Agencies Outreach to Stop Child Abuse
By Dianne Anderson
That old parental fallback, “you didn’t come with a manual,” is no longer an excuse, if it ever was.
April is Child Abuse Prevention month, and several parent events are planned to make the community aware of how to be better parents, and get resources for their kids.
Viviana Esparza said their agency is reaching the community with prevention materials in year-round collaborations and local training. This month, she is calling all parents and trainers to attend their free Child Abuse Prevention and Adverse Childhood Experiences Study Trainings.
“As a parent, what are the resources available to me in my community that I can reach out to? This training is one of those examples. It’s open to the public. If you feel that you need additional information, we’re here,” said Viviana Esparza, spokesperson for the Children’s Network of San Bernardino.
On Wednesday, April 11, the event is held from 3:00 to 5:00 p.m. at First 5 San Bernardino, located at 735 East Carnegie Drive #150.
Through outreach, she hopes to shed light on what child abuse is, and give parents and trainers access to community empowerment programs, such as Mentoring Taskforce, Coalition Against Sexual Exploitation, the Screening Assessment Referral and Treatment program, Maternal Mental Health, and the ABCs of Safe Sleep.
“It does take a community effort,” she said. “We want to include the community, maybe the [child provider] could attend training, and bring it back to the neighborhood or family. The training is one of those examples.”
Child abuse, or the actual definition of child abuse, may not be so clearly understood, depending on the culture of child-rearing within the family history, or awareness of the parent.
But, an abused child will remember for a lifetime.
Cesar Navarrete said foster kids in the system are often so traumatized by physical and psychological abuse that many children are on medication to deal with their past. Many kids in the foster system have been abused, delayed both developmentally, and physically, he said.
It’s not unusual for a ten-year-old to look much younger, and may behave like a five-year-old. They don’t mature properly.
“It takes a long time for a child to catch up. When you’re looking at 18 and 21 years of age, they are aging out of the system. You’re still talking to a teenager that isn’t ready to be out in the world by themselves,” said Navarrete, executive director of CASA of San Bernardino County.
Child abuse is the main reason why kids are removed from homes in San Bernardino County, either from severe neglect, or immediate danger in the home. Often, it has to do with substance abusing parents. They can’t control themselves, or how they deal with their children.
Navarrete said the challenge is spreading the word about what child abuse is. If there is a threat or danger to the child, including certain levels of poverty, no food in the household, drugs, or if parents aren’t able to provide a safe living environment, then the county steps in.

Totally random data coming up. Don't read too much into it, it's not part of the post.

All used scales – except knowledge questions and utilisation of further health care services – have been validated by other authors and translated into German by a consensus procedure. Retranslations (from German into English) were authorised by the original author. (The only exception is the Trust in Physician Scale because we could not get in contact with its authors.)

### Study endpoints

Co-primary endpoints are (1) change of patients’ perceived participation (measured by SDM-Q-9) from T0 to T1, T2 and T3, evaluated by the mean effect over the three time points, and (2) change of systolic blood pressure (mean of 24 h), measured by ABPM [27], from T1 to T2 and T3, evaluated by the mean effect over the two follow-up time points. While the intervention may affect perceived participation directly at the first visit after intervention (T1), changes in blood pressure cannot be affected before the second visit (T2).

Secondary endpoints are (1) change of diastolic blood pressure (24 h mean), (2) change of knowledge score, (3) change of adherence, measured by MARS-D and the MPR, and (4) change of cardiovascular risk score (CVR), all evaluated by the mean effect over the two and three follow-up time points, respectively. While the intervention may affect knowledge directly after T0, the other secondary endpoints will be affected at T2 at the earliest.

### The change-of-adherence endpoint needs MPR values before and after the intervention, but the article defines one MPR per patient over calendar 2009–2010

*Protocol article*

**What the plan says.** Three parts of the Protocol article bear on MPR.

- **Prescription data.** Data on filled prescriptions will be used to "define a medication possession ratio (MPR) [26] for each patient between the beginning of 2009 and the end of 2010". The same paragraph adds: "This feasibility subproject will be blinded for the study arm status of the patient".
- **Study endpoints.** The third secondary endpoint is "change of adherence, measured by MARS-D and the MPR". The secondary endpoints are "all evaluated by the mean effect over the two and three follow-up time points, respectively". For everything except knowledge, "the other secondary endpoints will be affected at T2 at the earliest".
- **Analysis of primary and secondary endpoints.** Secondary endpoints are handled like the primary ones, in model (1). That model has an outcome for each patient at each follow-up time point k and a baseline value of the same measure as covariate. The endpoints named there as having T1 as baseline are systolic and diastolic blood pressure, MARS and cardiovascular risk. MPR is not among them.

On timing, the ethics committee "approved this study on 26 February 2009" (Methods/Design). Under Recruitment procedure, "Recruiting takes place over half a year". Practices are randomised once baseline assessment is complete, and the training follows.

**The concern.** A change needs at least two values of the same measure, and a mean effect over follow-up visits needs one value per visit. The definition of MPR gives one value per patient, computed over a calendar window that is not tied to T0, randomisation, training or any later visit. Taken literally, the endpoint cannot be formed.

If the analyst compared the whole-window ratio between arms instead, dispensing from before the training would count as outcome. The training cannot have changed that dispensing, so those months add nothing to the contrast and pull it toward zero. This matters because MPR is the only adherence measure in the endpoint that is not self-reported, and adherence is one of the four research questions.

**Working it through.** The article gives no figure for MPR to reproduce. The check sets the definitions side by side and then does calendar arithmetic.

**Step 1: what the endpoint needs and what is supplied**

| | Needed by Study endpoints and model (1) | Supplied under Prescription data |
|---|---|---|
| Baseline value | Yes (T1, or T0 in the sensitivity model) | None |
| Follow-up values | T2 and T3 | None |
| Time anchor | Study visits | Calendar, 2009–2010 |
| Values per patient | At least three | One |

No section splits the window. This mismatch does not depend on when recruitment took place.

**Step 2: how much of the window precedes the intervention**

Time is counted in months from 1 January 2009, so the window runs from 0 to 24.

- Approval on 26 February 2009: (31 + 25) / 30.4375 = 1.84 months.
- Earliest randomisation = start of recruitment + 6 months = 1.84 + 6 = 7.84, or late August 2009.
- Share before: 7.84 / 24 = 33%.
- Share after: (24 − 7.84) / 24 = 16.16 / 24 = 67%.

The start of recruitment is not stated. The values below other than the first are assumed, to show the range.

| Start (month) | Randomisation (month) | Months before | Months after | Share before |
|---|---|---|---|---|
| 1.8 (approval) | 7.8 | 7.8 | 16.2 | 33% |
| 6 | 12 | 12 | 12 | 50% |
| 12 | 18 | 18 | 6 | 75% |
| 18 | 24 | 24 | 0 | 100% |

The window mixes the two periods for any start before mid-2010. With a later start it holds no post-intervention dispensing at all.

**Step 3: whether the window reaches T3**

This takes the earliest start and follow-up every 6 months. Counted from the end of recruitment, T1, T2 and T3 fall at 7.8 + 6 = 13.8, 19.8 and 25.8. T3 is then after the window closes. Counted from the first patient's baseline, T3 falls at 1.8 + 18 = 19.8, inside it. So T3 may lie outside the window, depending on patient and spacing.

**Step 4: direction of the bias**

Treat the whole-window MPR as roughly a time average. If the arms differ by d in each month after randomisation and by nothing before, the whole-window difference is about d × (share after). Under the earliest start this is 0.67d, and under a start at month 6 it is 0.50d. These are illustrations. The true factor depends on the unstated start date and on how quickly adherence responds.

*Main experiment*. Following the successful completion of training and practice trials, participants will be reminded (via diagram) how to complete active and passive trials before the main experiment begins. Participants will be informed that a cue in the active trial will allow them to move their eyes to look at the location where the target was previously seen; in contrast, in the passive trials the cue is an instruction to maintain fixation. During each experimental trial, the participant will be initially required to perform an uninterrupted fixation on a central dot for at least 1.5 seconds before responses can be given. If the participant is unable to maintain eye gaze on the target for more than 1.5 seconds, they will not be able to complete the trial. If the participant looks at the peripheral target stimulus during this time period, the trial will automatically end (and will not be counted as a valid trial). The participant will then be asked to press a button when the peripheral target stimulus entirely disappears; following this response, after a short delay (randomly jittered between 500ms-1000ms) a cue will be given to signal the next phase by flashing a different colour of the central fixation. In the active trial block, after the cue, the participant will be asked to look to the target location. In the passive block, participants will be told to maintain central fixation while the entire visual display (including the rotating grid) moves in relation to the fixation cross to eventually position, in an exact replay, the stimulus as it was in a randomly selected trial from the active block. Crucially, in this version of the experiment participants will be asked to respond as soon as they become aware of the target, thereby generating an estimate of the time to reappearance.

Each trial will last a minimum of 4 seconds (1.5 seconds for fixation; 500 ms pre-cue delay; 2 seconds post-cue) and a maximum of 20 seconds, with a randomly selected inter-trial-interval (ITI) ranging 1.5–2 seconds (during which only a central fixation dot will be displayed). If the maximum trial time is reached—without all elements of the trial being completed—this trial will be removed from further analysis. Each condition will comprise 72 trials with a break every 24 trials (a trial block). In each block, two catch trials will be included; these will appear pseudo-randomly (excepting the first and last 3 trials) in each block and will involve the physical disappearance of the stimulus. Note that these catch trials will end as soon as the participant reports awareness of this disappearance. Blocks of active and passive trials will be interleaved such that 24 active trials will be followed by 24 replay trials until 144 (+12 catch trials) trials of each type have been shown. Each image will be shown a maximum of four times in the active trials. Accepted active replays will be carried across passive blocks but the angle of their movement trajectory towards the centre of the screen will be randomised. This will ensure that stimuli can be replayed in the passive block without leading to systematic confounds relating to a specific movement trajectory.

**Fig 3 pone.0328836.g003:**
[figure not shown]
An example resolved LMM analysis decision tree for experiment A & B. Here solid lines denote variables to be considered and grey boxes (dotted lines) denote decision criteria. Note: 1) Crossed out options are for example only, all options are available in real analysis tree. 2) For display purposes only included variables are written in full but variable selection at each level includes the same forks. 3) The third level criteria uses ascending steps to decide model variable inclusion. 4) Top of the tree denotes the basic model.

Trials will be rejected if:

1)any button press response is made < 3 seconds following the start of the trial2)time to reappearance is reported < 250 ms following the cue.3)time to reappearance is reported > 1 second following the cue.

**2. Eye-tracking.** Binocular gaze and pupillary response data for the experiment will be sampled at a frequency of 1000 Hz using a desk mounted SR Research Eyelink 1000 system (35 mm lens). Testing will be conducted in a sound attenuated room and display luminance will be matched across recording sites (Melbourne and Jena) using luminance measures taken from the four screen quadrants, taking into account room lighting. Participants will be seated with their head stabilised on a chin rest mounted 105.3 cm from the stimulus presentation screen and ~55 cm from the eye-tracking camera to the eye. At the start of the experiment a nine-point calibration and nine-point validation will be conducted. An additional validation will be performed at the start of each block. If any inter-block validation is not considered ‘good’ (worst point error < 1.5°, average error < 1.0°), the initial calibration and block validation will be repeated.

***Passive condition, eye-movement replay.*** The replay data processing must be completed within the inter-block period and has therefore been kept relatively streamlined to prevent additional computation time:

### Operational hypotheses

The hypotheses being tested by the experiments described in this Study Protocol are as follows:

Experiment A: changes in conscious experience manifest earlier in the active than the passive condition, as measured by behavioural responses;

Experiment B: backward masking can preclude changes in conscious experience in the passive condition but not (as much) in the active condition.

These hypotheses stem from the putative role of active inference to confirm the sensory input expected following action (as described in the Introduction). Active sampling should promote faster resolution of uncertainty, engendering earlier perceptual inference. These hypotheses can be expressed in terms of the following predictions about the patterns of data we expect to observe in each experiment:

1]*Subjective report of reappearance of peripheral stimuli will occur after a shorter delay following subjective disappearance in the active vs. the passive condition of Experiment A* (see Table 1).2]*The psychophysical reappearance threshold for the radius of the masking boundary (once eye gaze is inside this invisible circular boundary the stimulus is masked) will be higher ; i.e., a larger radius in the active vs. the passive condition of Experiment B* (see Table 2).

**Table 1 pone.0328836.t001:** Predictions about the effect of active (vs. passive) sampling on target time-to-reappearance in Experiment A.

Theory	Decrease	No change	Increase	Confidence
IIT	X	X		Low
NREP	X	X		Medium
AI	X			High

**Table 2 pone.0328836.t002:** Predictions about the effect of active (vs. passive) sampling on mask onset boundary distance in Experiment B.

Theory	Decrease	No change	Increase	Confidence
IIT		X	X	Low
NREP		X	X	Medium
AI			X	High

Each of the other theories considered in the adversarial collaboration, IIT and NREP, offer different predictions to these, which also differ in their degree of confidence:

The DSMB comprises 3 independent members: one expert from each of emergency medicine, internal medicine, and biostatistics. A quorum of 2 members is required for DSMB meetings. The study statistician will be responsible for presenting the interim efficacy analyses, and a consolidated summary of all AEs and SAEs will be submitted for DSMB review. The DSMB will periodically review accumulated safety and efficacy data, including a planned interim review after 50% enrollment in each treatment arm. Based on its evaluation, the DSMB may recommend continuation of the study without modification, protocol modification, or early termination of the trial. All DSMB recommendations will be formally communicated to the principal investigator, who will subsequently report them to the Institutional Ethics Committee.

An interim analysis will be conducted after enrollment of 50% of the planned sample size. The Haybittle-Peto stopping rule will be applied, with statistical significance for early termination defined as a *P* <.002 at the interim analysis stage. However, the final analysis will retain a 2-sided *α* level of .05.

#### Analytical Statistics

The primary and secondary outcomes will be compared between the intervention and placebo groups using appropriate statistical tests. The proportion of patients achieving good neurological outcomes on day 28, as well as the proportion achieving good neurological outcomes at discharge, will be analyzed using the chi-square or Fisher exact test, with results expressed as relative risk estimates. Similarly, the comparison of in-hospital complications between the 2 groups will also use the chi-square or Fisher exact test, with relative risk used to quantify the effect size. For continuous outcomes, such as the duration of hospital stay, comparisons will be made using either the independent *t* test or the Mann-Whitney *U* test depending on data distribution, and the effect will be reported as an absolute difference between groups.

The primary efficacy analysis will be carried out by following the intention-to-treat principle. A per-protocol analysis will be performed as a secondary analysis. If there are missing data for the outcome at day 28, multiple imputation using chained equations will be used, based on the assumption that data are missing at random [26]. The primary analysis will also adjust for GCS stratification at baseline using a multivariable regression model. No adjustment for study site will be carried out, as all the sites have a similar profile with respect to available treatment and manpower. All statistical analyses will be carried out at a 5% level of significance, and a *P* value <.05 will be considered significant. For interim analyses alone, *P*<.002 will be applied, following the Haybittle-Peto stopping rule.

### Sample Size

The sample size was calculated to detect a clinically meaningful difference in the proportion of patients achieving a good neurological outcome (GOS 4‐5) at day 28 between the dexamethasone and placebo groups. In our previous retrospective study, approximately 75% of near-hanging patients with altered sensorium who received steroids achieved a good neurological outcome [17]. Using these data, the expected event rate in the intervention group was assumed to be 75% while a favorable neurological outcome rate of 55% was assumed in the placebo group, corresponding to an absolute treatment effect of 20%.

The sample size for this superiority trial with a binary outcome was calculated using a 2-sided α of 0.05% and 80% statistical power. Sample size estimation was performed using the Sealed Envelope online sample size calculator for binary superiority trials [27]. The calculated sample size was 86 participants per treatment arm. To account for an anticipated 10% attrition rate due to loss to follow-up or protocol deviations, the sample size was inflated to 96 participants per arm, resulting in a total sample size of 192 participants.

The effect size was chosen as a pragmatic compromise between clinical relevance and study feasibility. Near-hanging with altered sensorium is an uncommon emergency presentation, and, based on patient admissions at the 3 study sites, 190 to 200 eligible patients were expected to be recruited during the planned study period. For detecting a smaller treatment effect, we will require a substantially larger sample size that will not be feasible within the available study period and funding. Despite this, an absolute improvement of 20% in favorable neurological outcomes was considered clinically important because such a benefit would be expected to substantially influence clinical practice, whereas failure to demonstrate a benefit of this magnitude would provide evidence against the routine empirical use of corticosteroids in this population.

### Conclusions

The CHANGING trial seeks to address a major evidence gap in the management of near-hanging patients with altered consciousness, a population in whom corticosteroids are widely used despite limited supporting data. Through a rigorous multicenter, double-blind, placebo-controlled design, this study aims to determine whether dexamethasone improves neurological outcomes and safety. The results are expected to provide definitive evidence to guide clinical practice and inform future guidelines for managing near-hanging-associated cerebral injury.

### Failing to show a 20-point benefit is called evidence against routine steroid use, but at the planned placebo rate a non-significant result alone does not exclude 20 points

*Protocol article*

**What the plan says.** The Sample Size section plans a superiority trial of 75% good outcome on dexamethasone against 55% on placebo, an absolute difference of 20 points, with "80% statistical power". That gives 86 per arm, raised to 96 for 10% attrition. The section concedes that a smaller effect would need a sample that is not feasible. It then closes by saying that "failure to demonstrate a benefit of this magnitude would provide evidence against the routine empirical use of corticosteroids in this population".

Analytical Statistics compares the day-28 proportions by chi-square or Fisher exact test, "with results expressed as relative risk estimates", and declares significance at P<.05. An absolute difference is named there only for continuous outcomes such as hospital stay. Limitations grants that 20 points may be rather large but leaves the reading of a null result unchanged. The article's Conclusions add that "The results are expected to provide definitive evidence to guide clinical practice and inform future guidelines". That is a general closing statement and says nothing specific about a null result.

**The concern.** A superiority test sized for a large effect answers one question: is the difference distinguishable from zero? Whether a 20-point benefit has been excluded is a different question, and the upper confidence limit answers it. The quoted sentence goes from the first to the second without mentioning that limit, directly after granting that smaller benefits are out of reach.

Depending on the circumstances, there is a push to keep families together. Over the years, the county has focused on prevention and intervention services. He feels the answer is more education, parenting classes, resources and counseling to help families stay intact.
There has been a rise in calls of child abuse. This past year, he said over 33,000 referrals. The number is high, but it also indicates that more bystanders are looking out for the kids. About 5,700 kids and youth are in foster care, meaning not all referrals end up with the child removed from the home, rather families are linked to intervention.
To help those that end up in the system, he said CASA is desperately seeking good men to help represent the children and youth, to be mentors. Right now, 95% of their volunteers are women.
Most importantly, he said that agencies want parents to rethink how to discipline their kids without hitting.
“Many parents don’t realize they are abusing their children until they’re informed because someone told them, or they got a visit from CPS. Or, they took an education class where they now see an alternative of how to raise their children without resorting to violence,” he said.
But there are success stories of social workers that go in with wraparound services so that families stay together. He said that parents need to know there are other ways to discipline the kids.
There is awareness, but he said they need much more, as evidenced by extreme examples of child abuse in local cases in Moreno Valley and Phelan.
“We still hear cases like Riverside county and up in High Desert, where these children go unnoticed for so long,” he said. “How does that happen for so long without anyone realizing, and that’s where the community can play a part.”
For more information, see www.casaofsb.org/